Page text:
It was predicted that the valleys in the Dixie Fire area would be socked in with a heavy blanket of smoke overnight, and those predictions were correct. On a purely subjective basis, today’s air quality in the Quincy/American Valley area is the worst that it has been. According to the Air Quality Index, it’s hazardous out there. The smoke blanket helps blunt the fire’s spread, but it prevents any air attack.
As of this morning, the fire is reported to be 217,58 1 acres and 23 percent contained. There are known to be 35 structures and 19 outbuildings destroyed, with 10,721 remaining threatened.
Following is the latest information on the fire:
There was minimal fire activity overnight on the DixieFire. Higher relative humidity stalled firing operations. The fire is burning in a remote area with limited access. Extended travel times and steep terrain are hampering control efforts. Light rainfall fell over portions of the fire area at Humbug Summit. A decrease in clouds through the remainder of the afternoon and evening will lead to rapid drying despite recent precipitation. Crews will continue to construct and reinforce fire line to secure the fire perimeter in both zones and provide structure defense in communities at risk.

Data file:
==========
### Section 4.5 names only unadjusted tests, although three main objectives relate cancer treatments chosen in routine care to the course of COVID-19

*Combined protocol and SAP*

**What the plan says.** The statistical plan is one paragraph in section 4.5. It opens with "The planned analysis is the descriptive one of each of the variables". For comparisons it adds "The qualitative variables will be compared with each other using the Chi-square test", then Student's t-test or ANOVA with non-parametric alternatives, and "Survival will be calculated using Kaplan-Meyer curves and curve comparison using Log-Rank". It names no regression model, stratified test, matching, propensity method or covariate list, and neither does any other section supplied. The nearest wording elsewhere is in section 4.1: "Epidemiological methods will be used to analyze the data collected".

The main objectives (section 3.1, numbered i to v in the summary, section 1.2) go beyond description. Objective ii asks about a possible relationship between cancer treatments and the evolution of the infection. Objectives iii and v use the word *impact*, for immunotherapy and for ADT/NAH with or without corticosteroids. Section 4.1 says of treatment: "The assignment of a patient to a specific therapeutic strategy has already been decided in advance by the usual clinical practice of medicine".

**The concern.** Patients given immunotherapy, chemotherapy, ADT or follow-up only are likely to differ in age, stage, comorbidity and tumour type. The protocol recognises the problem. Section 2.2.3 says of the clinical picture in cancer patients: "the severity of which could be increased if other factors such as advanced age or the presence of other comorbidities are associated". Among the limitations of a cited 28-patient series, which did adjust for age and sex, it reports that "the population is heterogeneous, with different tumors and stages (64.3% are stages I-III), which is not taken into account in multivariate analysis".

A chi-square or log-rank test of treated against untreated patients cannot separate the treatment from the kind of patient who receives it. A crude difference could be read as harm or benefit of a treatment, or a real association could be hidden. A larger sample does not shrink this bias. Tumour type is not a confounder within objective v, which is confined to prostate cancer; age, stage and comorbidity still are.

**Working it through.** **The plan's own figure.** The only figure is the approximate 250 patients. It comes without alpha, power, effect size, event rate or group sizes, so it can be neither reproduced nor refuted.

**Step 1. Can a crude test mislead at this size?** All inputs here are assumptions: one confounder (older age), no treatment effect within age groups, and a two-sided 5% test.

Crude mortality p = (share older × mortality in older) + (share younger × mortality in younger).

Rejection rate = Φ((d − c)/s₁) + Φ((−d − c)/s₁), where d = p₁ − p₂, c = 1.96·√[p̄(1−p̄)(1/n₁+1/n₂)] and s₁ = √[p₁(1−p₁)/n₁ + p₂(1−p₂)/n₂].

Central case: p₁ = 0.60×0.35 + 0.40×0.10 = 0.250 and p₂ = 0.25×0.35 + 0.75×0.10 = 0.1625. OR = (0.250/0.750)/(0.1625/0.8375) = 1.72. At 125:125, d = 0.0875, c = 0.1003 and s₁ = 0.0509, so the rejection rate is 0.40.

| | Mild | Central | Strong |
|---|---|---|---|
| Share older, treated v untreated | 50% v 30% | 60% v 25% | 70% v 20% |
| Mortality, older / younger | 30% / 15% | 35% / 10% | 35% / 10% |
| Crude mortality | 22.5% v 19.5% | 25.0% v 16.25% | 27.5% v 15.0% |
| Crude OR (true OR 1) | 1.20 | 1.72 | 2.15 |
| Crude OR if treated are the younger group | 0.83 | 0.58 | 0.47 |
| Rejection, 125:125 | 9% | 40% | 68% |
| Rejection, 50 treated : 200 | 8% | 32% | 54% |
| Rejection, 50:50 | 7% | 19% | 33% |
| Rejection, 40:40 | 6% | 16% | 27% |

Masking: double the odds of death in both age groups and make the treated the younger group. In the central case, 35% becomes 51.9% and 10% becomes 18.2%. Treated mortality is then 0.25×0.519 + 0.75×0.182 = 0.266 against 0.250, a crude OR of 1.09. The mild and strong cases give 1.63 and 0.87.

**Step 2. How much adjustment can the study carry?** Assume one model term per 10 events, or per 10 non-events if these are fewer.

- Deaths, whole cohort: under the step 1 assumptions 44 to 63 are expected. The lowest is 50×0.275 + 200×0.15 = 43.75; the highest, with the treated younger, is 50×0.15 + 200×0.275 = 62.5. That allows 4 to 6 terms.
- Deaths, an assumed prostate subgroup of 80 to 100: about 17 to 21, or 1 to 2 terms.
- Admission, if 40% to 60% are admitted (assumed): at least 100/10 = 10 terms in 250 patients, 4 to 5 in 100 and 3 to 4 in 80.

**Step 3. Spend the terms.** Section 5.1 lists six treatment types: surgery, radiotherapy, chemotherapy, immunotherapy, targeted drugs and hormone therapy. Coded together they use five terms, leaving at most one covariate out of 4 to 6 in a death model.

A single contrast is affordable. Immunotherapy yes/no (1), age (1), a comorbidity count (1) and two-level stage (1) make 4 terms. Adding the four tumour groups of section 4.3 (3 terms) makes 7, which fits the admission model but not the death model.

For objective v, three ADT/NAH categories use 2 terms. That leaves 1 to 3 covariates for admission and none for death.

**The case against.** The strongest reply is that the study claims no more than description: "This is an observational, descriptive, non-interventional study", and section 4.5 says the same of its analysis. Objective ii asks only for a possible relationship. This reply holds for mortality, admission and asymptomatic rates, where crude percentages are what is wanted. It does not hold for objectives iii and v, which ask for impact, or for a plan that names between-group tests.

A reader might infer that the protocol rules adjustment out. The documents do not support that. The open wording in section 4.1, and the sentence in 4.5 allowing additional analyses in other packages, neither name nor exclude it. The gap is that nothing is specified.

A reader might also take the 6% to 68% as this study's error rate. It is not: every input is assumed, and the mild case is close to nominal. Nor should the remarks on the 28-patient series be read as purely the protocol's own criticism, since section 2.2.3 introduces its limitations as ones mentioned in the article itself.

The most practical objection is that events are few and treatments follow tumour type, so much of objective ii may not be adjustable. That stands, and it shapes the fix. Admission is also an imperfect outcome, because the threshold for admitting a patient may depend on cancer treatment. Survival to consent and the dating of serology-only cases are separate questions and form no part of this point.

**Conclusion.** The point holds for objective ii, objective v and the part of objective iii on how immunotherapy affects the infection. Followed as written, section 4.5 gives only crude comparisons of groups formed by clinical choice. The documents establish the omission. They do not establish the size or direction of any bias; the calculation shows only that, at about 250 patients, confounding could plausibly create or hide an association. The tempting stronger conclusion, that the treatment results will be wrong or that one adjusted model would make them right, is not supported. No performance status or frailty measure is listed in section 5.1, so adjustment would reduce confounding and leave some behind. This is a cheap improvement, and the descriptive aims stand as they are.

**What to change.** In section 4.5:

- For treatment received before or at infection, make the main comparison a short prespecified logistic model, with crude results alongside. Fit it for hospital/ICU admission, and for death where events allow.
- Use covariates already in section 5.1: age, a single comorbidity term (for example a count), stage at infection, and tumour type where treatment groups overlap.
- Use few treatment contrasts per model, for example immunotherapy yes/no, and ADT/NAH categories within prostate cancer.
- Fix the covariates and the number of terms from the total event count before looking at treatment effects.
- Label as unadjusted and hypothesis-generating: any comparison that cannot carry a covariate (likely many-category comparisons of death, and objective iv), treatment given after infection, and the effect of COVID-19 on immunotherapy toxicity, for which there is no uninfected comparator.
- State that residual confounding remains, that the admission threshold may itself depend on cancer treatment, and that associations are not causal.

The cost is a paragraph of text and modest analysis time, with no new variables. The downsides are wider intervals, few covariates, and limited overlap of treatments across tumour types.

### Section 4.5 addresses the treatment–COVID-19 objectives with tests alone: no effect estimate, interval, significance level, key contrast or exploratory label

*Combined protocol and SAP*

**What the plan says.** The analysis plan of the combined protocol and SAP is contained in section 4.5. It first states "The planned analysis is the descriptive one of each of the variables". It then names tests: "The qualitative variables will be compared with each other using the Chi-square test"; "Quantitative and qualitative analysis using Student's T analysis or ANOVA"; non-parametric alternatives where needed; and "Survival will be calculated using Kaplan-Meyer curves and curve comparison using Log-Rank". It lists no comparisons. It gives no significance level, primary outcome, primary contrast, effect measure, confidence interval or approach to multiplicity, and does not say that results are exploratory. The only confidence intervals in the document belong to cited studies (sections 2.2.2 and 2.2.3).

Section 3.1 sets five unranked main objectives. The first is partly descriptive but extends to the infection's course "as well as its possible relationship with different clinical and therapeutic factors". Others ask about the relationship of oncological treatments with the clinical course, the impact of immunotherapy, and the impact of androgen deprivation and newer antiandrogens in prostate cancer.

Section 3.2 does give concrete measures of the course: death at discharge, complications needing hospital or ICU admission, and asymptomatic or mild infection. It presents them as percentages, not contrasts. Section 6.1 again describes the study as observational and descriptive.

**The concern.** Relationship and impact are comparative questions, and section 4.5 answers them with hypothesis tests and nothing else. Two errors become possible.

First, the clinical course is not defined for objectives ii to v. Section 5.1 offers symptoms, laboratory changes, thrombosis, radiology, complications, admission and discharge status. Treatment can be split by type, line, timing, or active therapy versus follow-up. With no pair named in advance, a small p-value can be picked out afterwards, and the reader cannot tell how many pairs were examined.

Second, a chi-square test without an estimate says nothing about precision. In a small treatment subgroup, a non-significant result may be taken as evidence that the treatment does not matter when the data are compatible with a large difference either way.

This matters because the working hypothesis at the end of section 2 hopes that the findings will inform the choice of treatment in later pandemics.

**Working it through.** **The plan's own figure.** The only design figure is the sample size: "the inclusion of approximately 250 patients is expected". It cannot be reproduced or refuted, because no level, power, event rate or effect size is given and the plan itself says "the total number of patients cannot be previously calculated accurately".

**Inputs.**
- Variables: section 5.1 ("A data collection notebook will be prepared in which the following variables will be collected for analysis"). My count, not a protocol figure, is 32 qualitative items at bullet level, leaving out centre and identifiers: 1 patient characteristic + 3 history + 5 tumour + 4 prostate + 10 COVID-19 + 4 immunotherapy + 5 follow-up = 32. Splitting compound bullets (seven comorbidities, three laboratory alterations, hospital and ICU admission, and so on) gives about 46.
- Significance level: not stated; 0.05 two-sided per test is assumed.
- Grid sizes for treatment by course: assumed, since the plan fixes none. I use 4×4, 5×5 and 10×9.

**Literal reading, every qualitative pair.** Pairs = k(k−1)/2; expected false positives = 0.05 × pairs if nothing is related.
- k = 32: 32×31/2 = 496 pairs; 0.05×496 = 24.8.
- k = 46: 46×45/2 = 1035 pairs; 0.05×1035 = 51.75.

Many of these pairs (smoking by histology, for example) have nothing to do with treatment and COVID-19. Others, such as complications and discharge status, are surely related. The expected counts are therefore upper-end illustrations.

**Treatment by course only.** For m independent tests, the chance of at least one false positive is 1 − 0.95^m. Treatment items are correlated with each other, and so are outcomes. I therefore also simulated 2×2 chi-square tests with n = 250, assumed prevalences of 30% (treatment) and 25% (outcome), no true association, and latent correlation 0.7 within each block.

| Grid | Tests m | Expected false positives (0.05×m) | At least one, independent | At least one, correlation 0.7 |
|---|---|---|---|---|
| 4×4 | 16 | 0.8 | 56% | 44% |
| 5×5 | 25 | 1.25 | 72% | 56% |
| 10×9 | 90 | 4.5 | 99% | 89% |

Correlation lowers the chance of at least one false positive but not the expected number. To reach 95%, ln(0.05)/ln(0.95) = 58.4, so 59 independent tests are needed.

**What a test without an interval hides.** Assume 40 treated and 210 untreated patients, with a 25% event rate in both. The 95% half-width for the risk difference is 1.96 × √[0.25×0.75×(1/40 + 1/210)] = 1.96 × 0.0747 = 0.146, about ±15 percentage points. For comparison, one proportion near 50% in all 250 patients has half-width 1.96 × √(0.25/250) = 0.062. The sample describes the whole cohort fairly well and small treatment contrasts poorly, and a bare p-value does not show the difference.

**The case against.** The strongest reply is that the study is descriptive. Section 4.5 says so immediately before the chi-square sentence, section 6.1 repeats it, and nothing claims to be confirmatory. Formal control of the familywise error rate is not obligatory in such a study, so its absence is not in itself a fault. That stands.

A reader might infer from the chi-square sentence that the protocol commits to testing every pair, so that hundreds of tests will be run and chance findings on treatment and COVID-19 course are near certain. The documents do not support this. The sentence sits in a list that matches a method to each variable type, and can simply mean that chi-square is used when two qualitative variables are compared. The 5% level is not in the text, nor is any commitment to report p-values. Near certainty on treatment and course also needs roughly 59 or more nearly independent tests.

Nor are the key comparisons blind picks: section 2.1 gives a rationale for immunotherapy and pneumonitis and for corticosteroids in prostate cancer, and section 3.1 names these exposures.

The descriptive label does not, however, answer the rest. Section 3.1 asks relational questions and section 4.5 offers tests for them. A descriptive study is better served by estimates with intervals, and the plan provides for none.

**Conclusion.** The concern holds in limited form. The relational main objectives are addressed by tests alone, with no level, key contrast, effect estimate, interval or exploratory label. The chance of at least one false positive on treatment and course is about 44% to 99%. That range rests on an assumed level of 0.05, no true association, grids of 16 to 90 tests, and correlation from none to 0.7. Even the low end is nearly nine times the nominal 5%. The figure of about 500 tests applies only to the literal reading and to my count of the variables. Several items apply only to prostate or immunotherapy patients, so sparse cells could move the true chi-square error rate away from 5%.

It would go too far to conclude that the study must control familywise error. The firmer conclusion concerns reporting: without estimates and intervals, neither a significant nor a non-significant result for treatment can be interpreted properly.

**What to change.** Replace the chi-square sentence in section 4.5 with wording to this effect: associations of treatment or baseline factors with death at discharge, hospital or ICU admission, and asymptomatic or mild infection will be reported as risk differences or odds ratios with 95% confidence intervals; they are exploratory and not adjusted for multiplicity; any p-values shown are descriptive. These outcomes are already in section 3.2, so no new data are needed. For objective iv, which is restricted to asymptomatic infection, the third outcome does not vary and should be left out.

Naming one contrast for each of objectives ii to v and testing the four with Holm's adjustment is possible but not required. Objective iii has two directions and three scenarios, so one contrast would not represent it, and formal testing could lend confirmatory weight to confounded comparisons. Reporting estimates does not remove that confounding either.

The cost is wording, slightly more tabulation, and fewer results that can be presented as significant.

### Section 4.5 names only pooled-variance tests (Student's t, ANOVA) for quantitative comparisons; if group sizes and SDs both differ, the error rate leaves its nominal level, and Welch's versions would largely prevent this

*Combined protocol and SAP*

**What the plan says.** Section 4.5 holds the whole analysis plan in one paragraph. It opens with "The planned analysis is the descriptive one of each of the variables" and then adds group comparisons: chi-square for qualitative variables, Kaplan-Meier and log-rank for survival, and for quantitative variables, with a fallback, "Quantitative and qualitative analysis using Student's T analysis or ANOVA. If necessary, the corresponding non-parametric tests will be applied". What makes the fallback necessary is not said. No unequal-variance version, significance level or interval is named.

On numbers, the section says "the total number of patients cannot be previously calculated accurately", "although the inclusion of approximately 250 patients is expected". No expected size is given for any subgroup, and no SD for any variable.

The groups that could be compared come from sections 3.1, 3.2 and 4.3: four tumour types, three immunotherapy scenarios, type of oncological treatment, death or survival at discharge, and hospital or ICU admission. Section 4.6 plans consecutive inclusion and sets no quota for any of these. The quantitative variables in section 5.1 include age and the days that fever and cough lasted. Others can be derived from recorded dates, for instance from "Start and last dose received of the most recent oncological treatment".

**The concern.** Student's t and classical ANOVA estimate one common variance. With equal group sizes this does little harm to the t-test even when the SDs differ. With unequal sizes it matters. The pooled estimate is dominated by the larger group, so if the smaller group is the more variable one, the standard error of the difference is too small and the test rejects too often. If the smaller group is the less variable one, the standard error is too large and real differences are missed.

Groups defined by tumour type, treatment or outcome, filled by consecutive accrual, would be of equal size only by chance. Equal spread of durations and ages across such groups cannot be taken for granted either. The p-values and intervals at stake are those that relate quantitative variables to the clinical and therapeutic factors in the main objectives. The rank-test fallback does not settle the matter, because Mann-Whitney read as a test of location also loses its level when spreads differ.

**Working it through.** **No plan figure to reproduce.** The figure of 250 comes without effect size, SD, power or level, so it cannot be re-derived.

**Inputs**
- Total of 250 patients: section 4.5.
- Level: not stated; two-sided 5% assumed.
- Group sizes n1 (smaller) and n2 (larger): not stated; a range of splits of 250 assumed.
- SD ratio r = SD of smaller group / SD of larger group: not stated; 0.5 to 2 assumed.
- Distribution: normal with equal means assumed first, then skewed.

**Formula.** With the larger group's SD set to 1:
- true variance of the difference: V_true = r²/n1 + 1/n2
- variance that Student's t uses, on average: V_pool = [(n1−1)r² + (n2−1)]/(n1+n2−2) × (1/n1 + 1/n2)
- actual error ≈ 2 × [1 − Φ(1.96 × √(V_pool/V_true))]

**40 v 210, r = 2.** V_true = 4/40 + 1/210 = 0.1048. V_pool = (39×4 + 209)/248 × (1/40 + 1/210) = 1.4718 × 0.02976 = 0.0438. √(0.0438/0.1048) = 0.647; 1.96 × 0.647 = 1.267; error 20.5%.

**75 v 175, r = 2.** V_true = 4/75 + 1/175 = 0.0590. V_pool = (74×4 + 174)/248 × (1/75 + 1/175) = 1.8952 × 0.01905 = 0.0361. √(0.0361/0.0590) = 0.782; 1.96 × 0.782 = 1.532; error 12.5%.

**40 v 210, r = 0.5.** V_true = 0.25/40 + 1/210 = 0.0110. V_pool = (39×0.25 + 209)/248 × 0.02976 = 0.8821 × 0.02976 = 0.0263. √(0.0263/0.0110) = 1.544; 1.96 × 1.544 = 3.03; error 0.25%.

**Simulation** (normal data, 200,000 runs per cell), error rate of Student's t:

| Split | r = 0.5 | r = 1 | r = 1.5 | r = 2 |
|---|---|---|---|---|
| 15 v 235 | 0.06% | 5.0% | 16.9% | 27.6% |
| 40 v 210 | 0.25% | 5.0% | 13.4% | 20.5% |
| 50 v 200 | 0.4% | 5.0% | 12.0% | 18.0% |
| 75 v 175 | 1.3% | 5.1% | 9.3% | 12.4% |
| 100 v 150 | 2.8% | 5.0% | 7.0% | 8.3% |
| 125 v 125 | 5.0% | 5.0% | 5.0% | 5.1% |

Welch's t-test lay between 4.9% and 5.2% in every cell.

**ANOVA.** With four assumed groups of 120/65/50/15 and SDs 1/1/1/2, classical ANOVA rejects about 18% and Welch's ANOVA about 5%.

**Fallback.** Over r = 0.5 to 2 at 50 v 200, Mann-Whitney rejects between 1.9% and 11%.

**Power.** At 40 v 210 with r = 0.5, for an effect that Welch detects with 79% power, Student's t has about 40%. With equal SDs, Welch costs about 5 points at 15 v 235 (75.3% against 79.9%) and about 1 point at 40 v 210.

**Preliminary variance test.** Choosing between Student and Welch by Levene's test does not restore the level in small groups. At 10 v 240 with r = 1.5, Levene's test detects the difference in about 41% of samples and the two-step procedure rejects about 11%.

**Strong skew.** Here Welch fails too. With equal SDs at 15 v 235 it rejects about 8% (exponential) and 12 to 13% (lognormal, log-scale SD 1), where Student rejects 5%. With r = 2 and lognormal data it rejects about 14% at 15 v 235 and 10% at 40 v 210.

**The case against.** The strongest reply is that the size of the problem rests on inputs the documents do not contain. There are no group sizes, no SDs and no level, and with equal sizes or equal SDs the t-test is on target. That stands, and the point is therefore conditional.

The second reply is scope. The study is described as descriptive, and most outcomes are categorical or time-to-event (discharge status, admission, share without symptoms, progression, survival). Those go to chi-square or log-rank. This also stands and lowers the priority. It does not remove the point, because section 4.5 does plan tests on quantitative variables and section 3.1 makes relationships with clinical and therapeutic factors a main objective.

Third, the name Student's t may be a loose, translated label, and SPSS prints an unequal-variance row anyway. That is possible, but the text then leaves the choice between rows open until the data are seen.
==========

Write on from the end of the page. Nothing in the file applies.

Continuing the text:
Dense smoke settled into pockets in and around the fire last night. Isolated storms and gusts overnight were forecasted for the area. Crews worked throughout the night and strategized using firing operations to their advantage to expand and secure containment lines.
Firefighters worked on the key containment lines from the Bucks Lake area to the north of Snake Lake, using dozers, tactical firing operations, and mop up to improve containment efforts. Crews along Mount Hough Road planned to use tactile firing operations to decrease the threat to Quincy and Chandler Road. Work continued along the north perimeter, including the line along Emigrant Road as conditions allowed. Firing operations burned bright and may have been visible in nearby communities overnight. Hot, dry conditions are expected today and through the week.
Fire behaviorists predict robust fire activity day and night this week, based on expected weather and fuel conditions. When the sky is clear and visibility increases, air operations will aid firefighter efforts.